Democracy Gone Astray

Democracy, being a human construct, needs to be thought of as directionality rather than an object. As such, to understand it requires not so much a description of existing structures and/or other related phenomena but a declaration of intentionality.
This blog aims at creating labeled lists of published infringements of such intentionality, of points in time where democracy strays from its intended directionality. In addition to outright infringements, this blog also collects important contemporary information and/or discussions that impact our socio-political landscape.

All the posts here were published in the electronic media – main-stream as well as fringe, and maintain links to the original texts.

[NOTE: Due to changes I haven't caught on time in the blogging software, all of the 'Original Article' links were nullified between September 11, 2012 and December 11, 2012. My apologies.]

Sunday, December 25, 2016

Boris Johnson Hails Donald Trump’s Election Victory As A ‘Moment Of Opportunity’

Boris Johnson has stepped up his praise of Donald Trump, describing the US President-elect’s shock victory as a “moment of opportunity”.

The Foreign Secretary said it was vital not to “pre-judge” Trump’s administration and hailed him as a “deal-maker” who would be a “good thing for Britain”.

Arriving for a meeting with European colleagues in Brussels on Monday, Johnson said: “It’s very important not to pre-judge the president-elect or his administration.

“It’s only a few days since the election has taken place. I think we all need to wait and see what they come up with. But I think we should regard it as a moment for opportunity.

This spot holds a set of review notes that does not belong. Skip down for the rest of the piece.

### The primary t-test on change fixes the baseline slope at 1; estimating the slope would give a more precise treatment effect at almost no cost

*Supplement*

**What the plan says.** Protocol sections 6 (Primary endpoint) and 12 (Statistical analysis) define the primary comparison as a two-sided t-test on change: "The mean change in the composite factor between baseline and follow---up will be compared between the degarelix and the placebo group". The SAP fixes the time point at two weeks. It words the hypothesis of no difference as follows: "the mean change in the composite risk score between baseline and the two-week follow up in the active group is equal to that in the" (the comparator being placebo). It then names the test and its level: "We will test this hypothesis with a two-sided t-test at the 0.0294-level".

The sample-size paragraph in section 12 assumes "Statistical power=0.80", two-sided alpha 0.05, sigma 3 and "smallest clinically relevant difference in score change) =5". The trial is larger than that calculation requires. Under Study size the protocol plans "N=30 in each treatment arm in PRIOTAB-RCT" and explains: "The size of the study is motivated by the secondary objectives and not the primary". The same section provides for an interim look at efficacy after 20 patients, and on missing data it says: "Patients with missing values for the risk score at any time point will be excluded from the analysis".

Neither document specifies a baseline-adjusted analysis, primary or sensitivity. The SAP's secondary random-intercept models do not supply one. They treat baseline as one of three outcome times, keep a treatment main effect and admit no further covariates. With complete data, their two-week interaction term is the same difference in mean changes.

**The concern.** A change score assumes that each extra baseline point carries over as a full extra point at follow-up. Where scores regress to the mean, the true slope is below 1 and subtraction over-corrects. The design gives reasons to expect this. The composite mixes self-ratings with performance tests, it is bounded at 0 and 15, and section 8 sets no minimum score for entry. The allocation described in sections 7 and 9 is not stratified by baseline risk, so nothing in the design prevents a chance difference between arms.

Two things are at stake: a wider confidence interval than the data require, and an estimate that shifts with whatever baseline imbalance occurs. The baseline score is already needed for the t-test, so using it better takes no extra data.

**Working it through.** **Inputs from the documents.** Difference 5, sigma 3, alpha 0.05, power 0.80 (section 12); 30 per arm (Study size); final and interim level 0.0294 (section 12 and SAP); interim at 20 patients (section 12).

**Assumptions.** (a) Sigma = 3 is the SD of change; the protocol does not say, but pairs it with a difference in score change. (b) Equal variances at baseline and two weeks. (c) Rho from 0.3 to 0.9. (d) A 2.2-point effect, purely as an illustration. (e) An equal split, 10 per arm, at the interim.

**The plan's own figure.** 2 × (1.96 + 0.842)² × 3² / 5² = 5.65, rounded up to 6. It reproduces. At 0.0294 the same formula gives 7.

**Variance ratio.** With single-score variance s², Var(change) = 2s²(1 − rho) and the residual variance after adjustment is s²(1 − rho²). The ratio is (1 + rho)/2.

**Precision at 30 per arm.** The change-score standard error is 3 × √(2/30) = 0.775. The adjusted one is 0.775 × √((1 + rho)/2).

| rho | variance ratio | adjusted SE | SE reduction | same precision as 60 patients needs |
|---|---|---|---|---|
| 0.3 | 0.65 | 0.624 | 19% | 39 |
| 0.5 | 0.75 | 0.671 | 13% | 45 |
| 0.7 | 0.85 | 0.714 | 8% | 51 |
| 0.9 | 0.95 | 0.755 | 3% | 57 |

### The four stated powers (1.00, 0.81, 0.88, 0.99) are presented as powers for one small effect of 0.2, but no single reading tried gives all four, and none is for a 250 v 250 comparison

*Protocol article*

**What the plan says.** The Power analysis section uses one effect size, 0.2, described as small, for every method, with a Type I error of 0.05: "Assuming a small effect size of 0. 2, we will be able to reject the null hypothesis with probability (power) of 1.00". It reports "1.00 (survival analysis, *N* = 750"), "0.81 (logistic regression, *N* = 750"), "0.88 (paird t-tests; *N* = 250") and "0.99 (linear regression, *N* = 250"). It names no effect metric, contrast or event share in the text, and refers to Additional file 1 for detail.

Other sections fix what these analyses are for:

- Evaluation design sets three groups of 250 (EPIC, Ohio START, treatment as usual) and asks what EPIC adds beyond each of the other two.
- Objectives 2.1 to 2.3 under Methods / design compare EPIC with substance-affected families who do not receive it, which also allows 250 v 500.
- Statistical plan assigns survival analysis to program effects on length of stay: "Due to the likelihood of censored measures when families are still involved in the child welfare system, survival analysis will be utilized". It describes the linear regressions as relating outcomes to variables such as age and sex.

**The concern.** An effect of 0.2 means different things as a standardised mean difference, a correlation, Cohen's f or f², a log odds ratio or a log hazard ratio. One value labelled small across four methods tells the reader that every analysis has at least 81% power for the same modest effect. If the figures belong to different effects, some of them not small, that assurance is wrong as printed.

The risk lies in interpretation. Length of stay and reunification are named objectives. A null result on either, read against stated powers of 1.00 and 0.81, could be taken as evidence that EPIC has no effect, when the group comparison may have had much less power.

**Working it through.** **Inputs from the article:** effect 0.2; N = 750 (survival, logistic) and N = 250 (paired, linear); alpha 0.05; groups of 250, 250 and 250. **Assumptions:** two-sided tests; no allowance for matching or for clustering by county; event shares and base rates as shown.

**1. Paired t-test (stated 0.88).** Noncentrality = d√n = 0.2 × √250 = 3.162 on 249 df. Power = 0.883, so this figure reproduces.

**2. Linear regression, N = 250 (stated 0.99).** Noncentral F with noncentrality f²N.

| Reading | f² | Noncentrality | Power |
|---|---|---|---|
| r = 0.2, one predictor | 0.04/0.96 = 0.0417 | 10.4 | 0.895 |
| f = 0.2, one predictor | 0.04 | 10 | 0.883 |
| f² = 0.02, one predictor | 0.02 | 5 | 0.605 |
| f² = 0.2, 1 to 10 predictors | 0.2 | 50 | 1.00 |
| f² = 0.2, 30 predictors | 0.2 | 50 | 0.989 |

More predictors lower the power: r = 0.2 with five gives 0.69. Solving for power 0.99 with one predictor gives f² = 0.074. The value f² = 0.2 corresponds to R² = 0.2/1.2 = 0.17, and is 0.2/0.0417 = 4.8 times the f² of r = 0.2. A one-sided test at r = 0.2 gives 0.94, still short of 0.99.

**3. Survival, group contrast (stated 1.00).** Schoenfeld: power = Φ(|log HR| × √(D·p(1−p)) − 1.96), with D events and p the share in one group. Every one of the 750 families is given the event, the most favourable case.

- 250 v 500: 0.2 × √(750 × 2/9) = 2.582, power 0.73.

“Donald Trump is a deal-maker and I think that could be a good thing for Britain but it could also be a good thing for Europe.”

Johnson also said of Trump’s threat to abandon the Nato alliance: “I personally think it’s a good thing if other European countries do shoulder more of the responsibilities and spend a bit more on defence.”

The comments will come as a pointed snub to his European colleagues, after EU foreign ministers gathered over the weekend to discuss the impact of a Trump win.

Johnson did not attend the meeting, but instead told foreign leaders wary of the Republican candidate’s election to stop their “collective whinge-orama”.

His response sparked anger in Brussels, prompting the EU’s high representative for foreign affairs and security police to deliver an excoriating response.

“A couple of ministers were not coming for political reasons, one in particular, you know that well,” Federica Mogherini said.

“But I can also share with you that some in Europe are surprised, not when that country is absent, but nowadays that it is still present around the table of the 28.

“So, I guess it is only normal for a country that has decided to leave the European Union not to be so interested in our discussions on the future of our relations with the US.”

She added: “Obviously we will continue to work day and night with the current administration but also preparing the ground for the change in administration from January, and I will be glad to not only visit Washington soon but also invite the future Secretary of State to one of our next Foreign Affairs Council.”

Theresa May’s response to Trump’s election sparked some anger, when she was accused by some of not tempering her congratulations with enough of a warning to the incoming US President.

Angela Merkel was widely-praised for her reaction, which said America and Germany’s relationship would only flourish if their shared values of respect of all people - “independent of origin” - were upheld.

Original Article
Author: Aubrey Allegretti 

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